Age as Major Factor for Eye Floaters
What are Floaters?
Many people either have floaters or have heard of floaters, but exactly what they are, where they come, and what can be done about them are questions that patients frequently raise. Floaters are seen as spots, lines, or waves within the field of vision. They are usually somewhat transparent, but can interfere with the vision making a person feel as though there is “dust” or “gnats” or “flies” or “threads” or “cobwebs” floating in front of the eye.
Where are Floaters Located?
The inside of the eye is filled with a gelatinous see-through substance called the vitreous. The vitreous is typically clear at birth, however as time passes it can become filled with debris from various sources. Anything floating within the vitreous can be considered to be a floater. You can see floaters because as light enters the eye from the outside, the floating particles cast shadows on the retina.
Why do I see Floaters at Sometimes and Not at Other Times?
Floaters are typically best seen when there is sufficient light (brighter lights) and when there is a solid background. Therefore they are frequently seen when looking at a clear blue sky on a sunny day. They are also often seen indoors when looking at a white or solid colored wall in a well-lit room. They are less noticeable when lights are dim or when there are multiple other colors, objects, or textures in the visual field.
Where do Floaters Come From?
Floaters can come from a variety of sources. They are often debris which arises from the surrounding retinal or lens capsule tissue. They can be collections of collagen or calcium which were once dissolved in the vitreous gel but have precipitated out and become solid. They are sometimes due to red blood cells if there is a bleed in the eye from damage to the tissues. For this reason, if a person experiences multiple new floaters appearing suddenly all at the same time, it is very important that they are examined by an ophthalmologist as soon as possible.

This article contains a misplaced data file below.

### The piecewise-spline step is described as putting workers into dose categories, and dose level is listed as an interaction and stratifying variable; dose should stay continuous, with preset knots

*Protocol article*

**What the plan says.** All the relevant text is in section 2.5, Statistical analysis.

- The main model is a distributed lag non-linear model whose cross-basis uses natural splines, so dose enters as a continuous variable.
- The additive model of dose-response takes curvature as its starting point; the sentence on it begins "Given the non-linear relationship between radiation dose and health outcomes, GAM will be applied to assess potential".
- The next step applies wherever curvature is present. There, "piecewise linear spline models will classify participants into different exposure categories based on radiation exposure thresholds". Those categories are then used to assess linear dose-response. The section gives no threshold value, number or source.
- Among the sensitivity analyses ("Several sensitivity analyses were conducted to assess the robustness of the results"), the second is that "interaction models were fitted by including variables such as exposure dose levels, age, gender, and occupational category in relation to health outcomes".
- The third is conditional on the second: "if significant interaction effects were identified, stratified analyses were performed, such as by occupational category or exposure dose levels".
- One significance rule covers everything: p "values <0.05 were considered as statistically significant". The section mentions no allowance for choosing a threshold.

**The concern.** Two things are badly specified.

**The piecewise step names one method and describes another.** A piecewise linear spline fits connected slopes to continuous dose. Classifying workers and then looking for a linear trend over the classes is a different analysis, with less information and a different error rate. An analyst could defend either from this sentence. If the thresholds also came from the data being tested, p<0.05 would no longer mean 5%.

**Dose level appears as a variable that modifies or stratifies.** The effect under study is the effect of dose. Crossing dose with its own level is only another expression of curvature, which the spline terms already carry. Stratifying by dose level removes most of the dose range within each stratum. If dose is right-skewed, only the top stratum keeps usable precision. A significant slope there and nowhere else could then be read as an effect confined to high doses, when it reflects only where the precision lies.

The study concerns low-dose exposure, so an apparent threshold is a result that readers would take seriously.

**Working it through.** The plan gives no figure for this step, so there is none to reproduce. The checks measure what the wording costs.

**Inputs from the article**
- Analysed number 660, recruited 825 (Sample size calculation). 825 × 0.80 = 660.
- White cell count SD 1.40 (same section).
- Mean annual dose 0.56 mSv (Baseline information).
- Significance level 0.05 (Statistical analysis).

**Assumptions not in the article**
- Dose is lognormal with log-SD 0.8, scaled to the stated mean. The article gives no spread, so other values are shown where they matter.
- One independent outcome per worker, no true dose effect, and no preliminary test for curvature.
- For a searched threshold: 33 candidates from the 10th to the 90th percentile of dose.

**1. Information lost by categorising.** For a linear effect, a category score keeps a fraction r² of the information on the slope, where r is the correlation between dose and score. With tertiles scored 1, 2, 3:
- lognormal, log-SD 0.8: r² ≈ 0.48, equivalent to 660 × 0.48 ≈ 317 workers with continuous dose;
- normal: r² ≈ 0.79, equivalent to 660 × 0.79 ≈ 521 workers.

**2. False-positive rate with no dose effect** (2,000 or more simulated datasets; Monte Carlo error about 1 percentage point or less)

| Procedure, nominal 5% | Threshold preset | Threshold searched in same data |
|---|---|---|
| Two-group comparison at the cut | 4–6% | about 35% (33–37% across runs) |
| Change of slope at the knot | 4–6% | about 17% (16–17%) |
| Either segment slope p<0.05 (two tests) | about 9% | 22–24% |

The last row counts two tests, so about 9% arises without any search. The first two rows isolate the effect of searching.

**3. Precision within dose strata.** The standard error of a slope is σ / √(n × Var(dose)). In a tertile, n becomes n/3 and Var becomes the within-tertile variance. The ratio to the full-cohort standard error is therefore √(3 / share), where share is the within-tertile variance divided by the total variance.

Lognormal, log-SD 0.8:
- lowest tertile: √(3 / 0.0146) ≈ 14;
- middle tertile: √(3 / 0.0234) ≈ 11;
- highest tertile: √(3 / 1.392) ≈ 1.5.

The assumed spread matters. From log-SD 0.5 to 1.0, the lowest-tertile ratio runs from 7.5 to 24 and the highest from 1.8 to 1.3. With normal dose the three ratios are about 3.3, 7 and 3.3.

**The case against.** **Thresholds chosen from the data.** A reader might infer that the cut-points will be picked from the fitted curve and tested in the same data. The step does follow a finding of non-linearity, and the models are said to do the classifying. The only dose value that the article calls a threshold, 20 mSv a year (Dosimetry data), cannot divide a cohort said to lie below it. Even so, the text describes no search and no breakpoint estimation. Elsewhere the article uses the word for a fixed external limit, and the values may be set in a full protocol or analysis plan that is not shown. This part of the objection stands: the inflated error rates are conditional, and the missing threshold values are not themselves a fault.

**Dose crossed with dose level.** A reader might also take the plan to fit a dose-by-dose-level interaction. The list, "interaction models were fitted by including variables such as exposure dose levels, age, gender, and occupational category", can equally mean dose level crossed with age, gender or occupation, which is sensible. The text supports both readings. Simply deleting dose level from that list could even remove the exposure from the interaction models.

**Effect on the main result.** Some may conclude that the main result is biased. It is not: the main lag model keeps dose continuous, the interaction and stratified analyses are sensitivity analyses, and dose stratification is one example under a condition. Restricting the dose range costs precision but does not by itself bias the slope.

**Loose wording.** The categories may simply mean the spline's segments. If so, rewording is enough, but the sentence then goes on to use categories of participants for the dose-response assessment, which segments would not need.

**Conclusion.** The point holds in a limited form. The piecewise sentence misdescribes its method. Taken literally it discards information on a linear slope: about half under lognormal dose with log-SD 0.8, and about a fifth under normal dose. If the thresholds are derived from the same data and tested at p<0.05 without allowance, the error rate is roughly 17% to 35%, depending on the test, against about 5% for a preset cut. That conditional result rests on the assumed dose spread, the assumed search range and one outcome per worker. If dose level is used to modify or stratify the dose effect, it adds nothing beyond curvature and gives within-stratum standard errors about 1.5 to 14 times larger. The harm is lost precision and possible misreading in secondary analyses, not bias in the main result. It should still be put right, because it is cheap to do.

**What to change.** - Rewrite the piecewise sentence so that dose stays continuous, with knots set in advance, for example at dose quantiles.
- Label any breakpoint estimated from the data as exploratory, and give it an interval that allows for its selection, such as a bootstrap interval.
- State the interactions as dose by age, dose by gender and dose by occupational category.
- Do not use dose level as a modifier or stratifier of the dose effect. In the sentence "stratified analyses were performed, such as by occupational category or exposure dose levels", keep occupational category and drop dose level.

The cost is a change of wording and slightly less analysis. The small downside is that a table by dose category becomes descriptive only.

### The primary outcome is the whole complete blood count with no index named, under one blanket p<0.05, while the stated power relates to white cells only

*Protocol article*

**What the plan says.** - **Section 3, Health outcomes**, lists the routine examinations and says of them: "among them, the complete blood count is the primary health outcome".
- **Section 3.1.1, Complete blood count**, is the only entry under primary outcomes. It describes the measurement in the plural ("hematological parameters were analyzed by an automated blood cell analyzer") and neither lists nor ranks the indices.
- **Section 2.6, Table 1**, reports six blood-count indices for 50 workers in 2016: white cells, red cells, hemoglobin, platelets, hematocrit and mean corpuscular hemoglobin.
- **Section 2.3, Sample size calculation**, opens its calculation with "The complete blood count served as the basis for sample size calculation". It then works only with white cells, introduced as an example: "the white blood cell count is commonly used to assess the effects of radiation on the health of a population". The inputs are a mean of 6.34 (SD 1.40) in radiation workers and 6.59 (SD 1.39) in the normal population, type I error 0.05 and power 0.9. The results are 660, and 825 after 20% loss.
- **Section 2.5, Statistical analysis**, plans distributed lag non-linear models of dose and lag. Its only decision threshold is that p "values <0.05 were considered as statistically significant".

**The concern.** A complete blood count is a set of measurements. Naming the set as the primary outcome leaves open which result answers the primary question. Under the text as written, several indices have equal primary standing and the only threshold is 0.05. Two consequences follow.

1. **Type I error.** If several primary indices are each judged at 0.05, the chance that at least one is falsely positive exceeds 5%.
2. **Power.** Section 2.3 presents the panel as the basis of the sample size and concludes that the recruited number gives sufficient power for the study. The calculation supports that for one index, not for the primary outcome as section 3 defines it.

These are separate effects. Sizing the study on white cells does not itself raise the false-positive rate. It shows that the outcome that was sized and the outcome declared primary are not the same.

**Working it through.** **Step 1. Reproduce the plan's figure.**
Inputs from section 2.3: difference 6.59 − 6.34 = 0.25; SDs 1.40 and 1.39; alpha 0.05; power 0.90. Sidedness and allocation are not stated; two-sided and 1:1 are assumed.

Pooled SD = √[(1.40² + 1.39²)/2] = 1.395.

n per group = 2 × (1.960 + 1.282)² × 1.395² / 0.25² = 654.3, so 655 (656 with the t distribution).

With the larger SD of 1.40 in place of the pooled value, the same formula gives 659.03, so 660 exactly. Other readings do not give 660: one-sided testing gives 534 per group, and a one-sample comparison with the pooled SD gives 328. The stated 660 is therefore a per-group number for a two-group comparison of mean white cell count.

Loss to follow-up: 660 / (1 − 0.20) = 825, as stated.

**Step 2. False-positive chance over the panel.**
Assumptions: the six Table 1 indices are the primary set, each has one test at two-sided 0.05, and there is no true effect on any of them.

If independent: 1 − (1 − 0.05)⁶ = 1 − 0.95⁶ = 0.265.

How are Floaters Treated?
Most cases of floaters do not require treatment. There are no medications or eye drops that can remove the floating debris on the inside of the eye. A person’s brain will often learn to ignore or “filter out” floaters over the course of many months after they form. Because floaters are floating in the vitreous gel, and move as the eye moves, sometimes gravity can cause them to sink down below the line of sight. Rarely, if there are significant numbers of floaters due to an injury to the eye tissues (bleeding) or if the floaters are so severe that they prevent normal daily functioning (such as driving) then a surgery such as a vitrectomy (removal and cleaning of the vitreous gel) or a vitreolysis (laser application to the floater) may be necessary.